The single greatest challenge in the treatment of cancer has always been to uncover therapeutic agents that eliminate only tumor cells while sparing normal cells. The concept of """"""""synthetic lethality"""""""" has much to offer here. Given the complexity of cellular networks, the best approach to uncovering novel synthetic lethal partners is from genetic screens. We recently identified the DEXH helicase, DHX9, as a synthetic lethal target from an RNA Interference screen. DHX9 is a multifunctional protein with roles in transcriptional regulation, mRNA translation, and miRNA processing. Our previous work with the RNA helicase, eIF4A, has demonstrated that selective pharmacological targeting of this class of proteins is achievable. The goal of this project is to develop HTS assays that will allow discovery of small molecule inhibitors of DHX9, which in turn, can be used in cell and animal models to examine the consequences of inhibition of this protein on cancer cell survival. We will develop a fluorescence-based, quantitative high-throughput assay to monitor the helicase activity of DHX9. In addition, an orthogonal counterscreen and secondary assay will be developed to allow triage of initial primary hits. Biochemical assays that probe the RNA helicase, RNA binding, and NTPase activities of DHX9 will be used to classify compounds based on mode of action, to provide an appropriate benchmark for specificity, and to obtain preliminary structure-activity relationships (SAR) insight. A set of cell-based assays will be developed to evaluate the effects of small molecule inhibitors on DHX9- dependent translation and on synthetic lethal relationships for triggering cancer cell death.

Public Health Relevance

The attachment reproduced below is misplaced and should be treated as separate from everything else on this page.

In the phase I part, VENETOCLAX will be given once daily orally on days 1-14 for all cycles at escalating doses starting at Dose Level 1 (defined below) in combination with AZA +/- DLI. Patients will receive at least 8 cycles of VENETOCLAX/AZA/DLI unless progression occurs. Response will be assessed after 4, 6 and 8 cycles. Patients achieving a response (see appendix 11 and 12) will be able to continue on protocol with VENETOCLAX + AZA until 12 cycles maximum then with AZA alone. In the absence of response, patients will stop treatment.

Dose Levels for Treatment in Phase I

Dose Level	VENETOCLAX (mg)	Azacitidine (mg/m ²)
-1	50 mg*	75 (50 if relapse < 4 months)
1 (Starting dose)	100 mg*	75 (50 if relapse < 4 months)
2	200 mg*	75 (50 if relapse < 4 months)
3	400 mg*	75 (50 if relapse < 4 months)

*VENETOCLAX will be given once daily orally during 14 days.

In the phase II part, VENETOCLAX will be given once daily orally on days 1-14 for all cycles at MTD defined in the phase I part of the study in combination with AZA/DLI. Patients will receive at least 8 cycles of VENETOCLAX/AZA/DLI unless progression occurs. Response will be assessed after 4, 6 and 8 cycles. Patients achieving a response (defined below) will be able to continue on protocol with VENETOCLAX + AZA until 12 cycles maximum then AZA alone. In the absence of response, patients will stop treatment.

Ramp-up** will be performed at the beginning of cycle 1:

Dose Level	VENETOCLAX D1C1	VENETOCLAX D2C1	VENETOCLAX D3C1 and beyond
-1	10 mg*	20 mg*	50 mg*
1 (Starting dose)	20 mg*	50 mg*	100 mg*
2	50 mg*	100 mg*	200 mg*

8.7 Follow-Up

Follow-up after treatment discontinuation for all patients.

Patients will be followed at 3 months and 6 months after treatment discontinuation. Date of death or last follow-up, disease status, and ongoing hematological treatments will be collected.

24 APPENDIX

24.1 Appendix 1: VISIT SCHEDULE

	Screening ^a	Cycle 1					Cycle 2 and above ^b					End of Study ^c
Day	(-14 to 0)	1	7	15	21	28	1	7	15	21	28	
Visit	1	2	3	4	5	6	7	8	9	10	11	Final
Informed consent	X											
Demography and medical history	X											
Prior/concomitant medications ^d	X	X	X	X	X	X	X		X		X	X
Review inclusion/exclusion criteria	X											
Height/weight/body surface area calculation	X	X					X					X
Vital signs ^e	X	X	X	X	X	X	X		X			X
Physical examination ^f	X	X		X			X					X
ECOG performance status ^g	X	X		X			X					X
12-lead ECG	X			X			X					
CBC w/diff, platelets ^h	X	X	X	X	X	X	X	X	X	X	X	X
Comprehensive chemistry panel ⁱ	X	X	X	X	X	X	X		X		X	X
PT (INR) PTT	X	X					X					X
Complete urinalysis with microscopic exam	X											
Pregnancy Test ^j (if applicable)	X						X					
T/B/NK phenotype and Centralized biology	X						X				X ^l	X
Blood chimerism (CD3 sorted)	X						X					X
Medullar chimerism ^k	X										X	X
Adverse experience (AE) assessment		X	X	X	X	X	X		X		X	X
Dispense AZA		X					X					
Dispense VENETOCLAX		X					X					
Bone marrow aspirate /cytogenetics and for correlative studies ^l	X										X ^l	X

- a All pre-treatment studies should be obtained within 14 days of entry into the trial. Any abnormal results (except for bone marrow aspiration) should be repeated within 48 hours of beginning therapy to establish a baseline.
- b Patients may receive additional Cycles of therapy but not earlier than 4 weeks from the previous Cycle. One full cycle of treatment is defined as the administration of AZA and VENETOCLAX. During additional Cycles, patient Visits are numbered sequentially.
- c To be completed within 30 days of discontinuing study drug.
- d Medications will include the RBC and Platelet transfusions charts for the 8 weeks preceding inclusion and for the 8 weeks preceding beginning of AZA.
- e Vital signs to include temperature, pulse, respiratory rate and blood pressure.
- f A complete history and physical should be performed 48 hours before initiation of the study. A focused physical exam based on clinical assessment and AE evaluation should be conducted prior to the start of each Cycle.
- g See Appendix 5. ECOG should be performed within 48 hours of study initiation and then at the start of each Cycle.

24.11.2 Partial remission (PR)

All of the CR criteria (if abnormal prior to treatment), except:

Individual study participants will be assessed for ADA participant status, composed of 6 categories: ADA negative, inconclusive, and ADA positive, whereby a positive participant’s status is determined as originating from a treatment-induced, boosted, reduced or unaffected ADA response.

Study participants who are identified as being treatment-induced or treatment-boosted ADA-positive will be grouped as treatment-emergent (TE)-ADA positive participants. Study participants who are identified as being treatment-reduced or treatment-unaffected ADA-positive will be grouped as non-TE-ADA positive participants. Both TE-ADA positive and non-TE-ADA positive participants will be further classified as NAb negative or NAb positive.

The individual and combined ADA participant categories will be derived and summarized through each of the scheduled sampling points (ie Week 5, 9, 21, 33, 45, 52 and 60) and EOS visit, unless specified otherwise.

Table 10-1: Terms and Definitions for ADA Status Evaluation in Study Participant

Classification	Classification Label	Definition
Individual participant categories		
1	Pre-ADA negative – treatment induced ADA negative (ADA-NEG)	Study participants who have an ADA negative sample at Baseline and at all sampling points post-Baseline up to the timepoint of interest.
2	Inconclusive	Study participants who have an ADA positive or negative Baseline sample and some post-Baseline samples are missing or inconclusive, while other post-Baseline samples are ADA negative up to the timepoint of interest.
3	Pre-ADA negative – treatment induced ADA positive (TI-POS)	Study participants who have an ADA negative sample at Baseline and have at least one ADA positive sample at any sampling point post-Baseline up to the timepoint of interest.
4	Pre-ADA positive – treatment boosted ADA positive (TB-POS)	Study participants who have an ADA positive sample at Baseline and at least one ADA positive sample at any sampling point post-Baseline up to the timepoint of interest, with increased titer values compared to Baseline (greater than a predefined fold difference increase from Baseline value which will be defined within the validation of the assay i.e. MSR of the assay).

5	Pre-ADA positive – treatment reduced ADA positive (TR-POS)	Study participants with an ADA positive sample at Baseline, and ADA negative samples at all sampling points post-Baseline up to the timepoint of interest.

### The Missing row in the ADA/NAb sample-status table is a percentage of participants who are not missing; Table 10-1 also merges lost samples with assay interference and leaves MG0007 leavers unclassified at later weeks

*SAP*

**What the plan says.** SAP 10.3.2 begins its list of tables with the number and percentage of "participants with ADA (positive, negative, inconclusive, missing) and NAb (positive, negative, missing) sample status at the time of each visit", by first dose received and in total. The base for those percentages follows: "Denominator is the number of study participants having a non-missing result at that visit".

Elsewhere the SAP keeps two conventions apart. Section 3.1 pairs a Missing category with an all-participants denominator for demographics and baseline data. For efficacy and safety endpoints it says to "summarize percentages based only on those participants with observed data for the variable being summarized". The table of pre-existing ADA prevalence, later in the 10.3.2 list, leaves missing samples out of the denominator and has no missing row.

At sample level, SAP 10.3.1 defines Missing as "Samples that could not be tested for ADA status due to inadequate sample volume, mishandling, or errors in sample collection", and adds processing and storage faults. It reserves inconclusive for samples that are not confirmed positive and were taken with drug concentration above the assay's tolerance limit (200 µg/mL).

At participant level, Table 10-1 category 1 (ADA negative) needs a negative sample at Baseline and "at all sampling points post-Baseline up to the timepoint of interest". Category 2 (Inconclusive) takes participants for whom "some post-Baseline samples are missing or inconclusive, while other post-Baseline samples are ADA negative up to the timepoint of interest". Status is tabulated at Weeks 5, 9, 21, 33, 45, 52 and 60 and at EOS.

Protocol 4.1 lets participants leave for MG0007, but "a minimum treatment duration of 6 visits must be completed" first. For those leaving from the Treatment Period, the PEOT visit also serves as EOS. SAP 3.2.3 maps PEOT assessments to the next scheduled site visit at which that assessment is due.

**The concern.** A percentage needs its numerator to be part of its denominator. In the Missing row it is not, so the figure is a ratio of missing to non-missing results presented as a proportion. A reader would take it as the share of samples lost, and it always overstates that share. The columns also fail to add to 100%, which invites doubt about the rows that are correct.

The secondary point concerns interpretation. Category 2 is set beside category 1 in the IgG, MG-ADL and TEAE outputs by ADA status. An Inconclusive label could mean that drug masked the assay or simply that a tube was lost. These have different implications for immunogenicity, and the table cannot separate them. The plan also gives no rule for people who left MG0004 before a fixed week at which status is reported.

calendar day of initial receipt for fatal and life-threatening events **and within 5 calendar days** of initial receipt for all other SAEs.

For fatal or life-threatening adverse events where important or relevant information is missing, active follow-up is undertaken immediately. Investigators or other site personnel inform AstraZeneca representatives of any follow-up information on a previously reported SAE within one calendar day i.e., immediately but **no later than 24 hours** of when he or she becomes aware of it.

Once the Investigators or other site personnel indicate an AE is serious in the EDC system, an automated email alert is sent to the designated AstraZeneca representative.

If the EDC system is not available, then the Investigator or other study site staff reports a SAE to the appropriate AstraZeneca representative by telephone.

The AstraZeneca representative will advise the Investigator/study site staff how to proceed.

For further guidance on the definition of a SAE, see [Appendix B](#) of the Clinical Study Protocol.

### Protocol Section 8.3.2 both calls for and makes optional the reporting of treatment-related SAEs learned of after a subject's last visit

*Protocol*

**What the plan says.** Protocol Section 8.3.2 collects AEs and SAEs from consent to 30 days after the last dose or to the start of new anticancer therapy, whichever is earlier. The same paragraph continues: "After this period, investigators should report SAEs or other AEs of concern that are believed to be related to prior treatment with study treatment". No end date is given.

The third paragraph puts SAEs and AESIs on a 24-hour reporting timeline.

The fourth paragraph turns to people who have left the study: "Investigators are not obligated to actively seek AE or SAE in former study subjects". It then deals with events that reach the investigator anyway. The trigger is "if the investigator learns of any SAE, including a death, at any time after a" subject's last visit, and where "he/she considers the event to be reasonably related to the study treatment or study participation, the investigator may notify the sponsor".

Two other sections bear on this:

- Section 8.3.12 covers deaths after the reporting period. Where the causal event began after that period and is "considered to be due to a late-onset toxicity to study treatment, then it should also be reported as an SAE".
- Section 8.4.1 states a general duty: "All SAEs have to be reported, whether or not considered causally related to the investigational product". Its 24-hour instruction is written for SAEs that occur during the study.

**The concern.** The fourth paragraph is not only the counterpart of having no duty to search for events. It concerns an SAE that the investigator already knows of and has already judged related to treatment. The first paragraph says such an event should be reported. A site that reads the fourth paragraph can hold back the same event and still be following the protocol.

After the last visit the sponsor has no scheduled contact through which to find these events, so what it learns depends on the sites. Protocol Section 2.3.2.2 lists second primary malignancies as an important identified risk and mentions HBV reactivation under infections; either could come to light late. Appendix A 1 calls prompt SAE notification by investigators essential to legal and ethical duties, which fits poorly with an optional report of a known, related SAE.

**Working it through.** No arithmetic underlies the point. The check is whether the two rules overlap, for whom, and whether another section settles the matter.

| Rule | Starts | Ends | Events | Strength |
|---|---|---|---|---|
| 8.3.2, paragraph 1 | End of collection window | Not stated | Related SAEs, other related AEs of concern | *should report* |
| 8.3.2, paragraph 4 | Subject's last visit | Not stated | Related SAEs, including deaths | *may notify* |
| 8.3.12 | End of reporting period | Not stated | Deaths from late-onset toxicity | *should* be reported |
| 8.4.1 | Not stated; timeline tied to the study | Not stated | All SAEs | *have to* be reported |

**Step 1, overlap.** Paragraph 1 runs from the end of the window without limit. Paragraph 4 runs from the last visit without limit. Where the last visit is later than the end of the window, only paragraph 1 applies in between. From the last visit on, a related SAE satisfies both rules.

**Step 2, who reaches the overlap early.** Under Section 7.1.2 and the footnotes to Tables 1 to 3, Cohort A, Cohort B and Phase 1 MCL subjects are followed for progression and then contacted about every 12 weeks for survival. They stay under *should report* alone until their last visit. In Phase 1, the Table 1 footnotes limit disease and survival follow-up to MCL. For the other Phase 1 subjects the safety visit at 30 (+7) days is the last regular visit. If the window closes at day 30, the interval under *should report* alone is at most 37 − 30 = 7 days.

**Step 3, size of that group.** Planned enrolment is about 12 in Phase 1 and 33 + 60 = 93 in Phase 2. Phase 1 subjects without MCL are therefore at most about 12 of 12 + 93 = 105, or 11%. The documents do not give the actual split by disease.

Cancer cells often become resistant to chemotherapy by activating programs that block cell death. We have recently found that inhibition of the RNA helicase DHX9 can reverse this situation in certain cases. This project aims to develop high throughput screening assays that can be used to identify chemical inhibitors of DHX9 that will have the potential to overcome, and provide insight into, drug resistance in certain cancer settings.

National Institute of Health (NIH)
National Cancer Institute (NCI)
Research Project (R01)
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Drug Discovery and Molecular Pharmacology Study Section (DMP)
Program Officer
Fu, Yali
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Mcgill University
Zip Code
H3 0-G4
Lee, Teresa; Pelletier, Jerry (2017) Dependence of p53-deficient cells on the DHX9 DExH-box helicase. Oncotarget 8:30908-30921
Lee, T; Paquet, M; Larsson, O et al. (2016) Tumor cell survival dependence on the DHX9 DExH-box helicase. Oncogene 35:5093-105
Cencic, Regina; Senechal, Patrick; Pelletier, Jerry (2015) Establishment of a Primary Screening Assay for the DHX9 Helicase. Comb Chem High Throughput Screen 18:855-61
Chu, Jennifer; Pelletier, Jerry (2015) Targeting the eIF4A RNA helicase as an anti-neoplastic approach. Biochim Biophys Acta 1849:781-91
Lee, Teresa; Di Paola, Domenic; Malina, Abba et al. (2014) Suppression of the DHX9 helicase induces premature senescence in human diploid fibroblasts in a p53-dependent manner. J Biol Chem 289:22798-814
Cencic, Regina; Pelletier, Jerry (2013) Throwing a monkey wrench in the motor: targeting DExH/D box proteins with small molecule inhibitors. Biochim Biophys Acta 1829:894-903